TOURIST-READY. Some of the 15 kutseros from Laoag City who attended a tourist drivers seminar at the Java Hotel from July 4-5, 2022. The Department of Tourism continues to train drivers to make them tourist-ready. (Photo by Leilanie Adriano)

LAOAG CITY – Iconic kalesa drivers or “kutseros" here pledged to raise the bar of Filipino hospitality as they attended a two-day seminar on improving their knowledge and skills as tourism front-liners.

Held at the Java Hotel in Laoag City on July 4-5, the seminar was to capacitate “kutseros” so that the next time they are on the road with tourists, they will be ready to satisfy their needs, Evangeline Dadat, officer-in-charge of the Department of Tourism in Ilocos (Region 1) said in an interview Monday.

“This is in preparation for the so-called ‘revenge tourism’ as we expect more tourists to come to Ilocos and the kutseros play a significant role in the tourism transport sector,” she said.

Earlier, the DOT trained 4x4 drivers at the Paoay and Laoag sand dunes with similar training on keeping the Filipino brand of hospitality to level up their services to visitors.

The participants were taught tour guiding techniques and given lectures on work values, personality development, roles and responsibilities of a tourist driver.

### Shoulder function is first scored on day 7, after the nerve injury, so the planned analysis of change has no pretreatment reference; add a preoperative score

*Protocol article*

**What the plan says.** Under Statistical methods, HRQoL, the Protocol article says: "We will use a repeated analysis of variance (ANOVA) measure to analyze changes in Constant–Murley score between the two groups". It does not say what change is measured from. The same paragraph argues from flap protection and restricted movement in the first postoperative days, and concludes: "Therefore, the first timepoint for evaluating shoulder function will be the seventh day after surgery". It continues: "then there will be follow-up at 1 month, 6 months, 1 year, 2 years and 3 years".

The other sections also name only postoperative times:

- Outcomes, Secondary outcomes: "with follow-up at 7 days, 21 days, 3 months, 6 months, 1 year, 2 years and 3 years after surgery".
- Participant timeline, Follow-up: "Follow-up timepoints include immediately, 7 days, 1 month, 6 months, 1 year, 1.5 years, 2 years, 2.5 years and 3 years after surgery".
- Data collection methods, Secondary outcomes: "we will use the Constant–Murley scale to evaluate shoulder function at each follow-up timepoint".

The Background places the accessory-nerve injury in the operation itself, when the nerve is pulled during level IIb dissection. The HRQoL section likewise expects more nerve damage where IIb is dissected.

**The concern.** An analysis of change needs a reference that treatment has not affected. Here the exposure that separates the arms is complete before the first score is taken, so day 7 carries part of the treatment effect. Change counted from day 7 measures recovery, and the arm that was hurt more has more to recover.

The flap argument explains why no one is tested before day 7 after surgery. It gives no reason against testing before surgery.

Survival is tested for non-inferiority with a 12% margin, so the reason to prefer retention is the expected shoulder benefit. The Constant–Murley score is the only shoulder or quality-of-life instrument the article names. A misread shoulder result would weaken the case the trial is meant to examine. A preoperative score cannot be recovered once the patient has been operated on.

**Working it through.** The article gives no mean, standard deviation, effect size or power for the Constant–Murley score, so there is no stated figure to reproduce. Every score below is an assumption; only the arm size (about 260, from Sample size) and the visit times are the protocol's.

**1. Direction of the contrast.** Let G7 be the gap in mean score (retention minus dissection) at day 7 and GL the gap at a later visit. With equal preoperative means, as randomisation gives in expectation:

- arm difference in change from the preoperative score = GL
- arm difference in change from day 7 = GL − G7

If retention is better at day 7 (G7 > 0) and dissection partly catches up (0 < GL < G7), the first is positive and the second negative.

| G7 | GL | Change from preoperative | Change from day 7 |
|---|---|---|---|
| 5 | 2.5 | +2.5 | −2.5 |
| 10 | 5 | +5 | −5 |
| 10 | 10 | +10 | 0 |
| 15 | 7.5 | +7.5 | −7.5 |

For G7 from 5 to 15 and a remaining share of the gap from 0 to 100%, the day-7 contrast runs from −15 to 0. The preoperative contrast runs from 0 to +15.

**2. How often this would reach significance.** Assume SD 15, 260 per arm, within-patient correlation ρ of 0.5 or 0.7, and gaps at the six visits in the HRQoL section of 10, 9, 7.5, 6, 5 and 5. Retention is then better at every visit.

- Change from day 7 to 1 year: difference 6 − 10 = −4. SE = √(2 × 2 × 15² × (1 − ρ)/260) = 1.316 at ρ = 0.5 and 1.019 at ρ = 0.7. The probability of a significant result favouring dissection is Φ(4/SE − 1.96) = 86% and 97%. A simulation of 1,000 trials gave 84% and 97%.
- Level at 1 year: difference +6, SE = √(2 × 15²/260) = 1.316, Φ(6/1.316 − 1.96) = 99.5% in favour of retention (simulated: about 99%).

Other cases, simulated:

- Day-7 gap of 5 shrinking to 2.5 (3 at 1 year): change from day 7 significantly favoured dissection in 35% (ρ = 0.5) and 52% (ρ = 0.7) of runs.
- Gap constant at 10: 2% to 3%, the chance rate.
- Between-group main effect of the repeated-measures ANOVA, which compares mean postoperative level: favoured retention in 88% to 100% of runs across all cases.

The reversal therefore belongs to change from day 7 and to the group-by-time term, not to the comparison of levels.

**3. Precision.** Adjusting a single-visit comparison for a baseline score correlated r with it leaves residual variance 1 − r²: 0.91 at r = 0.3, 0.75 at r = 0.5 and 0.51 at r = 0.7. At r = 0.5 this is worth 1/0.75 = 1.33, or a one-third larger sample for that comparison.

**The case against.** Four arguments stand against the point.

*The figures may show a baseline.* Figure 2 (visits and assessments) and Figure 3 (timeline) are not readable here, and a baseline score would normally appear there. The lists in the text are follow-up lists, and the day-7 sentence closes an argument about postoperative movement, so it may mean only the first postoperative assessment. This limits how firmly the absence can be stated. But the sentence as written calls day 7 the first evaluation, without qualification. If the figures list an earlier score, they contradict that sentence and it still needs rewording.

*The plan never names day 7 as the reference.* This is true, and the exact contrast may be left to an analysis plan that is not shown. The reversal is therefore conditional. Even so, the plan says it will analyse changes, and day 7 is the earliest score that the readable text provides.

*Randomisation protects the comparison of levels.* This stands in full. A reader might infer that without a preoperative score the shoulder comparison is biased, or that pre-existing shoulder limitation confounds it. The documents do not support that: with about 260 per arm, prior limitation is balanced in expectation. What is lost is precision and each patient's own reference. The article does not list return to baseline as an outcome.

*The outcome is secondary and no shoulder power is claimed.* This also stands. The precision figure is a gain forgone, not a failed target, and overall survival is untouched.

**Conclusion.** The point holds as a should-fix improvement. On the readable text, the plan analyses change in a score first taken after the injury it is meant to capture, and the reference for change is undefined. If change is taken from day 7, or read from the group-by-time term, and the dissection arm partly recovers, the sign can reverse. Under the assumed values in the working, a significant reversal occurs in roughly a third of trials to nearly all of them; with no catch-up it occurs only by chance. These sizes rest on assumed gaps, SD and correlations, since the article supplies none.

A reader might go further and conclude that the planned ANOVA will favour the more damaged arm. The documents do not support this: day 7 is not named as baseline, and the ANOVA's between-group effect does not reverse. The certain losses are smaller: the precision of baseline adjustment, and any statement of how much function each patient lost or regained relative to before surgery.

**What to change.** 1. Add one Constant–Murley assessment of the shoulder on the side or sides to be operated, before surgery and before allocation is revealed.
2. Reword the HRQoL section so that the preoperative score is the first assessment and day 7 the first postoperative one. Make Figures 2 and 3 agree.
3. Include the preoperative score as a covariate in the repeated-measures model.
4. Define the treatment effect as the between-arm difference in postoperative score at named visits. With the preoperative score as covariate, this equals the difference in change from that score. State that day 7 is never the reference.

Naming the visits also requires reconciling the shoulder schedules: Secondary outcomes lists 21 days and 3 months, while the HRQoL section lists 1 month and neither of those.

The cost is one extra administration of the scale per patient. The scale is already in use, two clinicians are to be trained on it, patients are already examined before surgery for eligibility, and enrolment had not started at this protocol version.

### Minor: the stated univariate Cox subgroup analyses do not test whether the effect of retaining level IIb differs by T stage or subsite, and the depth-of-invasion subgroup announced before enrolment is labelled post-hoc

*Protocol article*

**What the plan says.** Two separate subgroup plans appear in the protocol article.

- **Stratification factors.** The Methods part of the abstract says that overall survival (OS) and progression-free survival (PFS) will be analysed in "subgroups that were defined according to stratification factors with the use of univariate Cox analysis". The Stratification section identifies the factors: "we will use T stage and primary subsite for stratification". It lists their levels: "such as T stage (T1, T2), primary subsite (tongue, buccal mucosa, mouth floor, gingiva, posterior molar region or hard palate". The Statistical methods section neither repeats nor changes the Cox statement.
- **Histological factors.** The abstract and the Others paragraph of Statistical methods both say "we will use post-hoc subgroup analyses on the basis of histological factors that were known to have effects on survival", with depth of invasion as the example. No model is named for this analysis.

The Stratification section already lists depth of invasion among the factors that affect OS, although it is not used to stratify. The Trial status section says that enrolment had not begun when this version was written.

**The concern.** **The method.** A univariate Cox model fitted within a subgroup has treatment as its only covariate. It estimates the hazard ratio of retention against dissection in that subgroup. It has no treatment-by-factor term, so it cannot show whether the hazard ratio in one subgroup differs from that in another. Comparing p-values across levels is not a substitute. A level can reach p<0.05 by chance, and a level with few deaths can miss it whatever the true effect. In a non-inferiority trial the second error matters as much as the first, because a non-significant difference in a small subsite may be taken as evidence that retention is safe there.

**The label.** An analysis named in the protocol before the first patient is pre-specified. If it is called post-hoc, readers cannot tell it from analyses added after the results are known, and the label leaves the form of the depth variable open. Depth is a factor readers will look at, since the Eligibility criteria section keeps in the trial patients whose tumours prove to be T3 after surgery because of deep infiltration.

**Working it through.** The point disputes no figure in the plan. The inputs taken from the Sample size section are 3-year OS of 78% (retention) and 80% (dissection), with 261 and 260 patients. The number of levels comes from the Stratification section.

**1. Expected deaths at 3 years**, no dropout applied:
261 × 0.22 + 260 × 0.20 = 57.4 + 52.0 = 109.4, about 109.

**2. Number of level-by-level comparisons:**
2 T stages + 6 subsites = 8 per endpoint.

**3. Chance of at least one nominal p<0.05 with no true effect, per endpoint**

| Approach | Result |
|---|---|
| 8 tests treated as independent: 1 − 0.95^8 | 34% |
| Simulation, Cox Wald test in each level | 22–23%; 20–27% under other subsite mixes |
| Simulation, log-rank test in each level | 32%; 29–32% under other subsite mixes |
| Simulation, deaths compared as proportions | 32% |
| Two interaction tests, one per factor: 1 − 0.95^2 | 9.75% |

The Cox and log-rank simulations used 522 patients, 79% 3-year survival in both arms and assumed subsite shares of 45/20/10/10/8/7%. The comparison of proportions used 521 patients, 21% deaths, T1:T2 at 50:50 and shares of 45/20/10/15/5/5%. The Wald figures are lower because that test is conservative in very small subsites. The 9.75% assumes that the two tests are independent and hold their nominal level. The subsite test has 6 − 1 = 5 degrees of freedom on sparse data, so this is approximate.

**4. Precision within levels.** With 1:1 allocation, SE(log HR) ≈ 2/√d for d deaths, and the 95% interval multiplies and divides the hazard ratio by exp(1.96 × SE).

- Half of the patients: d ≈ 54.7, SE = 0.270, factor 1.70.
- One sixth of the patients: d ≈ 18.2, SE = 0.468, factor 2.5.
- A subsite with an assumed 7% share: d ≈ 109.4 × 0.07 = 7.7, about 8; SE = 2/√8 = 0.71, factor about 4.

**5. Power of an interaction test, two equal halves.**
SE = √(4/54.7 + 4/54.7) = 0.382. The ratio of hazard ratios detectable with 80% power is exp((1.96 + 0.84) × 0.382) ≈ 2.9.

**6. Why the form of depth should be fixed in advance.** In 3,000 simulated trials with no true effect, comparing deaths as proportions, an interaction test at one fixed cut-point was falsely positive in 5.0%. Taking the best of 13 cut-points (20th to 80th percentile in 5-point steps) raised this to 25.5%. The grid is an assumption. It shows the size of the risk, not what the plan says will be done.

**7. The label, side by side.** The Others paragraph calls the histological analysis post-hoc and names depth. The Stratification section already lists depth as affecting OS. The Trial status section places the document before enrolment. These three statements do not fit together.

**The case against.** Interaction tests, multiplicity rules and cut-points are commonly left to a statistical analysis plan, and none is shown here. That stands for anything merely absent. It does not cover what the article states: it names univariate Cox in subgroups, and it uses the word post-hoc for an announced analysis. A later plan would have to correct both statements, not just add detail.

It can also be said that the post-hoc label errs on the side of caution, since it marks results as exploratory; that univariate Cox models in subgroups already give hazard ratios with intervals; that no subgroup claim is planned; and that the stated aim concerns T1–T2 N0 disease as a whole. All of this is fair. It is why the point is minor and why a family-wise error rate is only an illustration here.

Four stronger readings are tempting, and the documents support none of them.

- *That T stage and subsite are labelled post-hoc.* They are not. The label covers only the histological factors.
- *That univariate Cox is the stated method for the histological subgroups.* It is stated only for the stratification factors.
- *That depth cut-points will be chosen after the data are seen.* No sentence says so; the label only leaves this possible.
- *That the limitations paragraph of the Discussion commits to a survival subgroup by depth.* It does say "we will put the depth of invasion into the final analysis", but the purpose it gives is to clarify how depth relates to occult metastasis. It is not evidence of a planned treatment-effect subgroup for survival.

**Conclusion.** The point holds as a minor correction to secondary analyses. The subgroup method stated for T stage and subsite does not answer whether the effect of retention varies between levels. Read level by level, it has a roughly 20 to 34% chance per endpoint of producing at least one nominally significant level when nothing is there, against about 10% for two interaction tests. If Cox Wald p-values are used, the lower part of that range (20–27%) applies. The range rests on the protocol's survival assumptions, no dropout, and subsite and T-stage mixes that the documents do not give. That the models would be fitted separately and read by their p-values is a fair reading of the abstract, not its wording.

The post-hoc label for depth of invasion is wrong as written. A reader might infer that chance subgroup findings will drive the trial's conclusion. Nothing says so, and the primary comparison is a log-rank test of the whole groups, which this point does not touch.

On the last day of the seminar, the participants will also have a mock tour around the city to boost their self-confidence and enhance their communication skills.

As a kutsero since he was 12 years old, Randy Domingo, now 48, of Barangay 62 Navotas, said the seminar is a big help to them to sustain a long-time tradition and their source of livelihood.

“Kalesa ride has been a part of our culture and tradition and I am happy that the government is doing its best to preserve this tradition by helping us to become more tourist-ready,” Domingo said.

As president of the Laoag kutseros association, Domingo said their numbers have been dwindling over the years particularly when the coronavirus disease 2019 struck the country.

“We used to have 120 members but there are only a few of us now because some have sold their kalesas and horses during the pandemic,” he said.

Besides, the wooden kalesa is also becoming scarce now because of the lack of kalesa makers in the city who could fix their horse-drawn carriages in case it needs some repairs.

To date, a kalesa ride is pegged at PHP20 per head. With this amount, kutseros can still earn an average take-home pay of PHP700-800 per day while sustaining the tradition of riding on it. (PNA)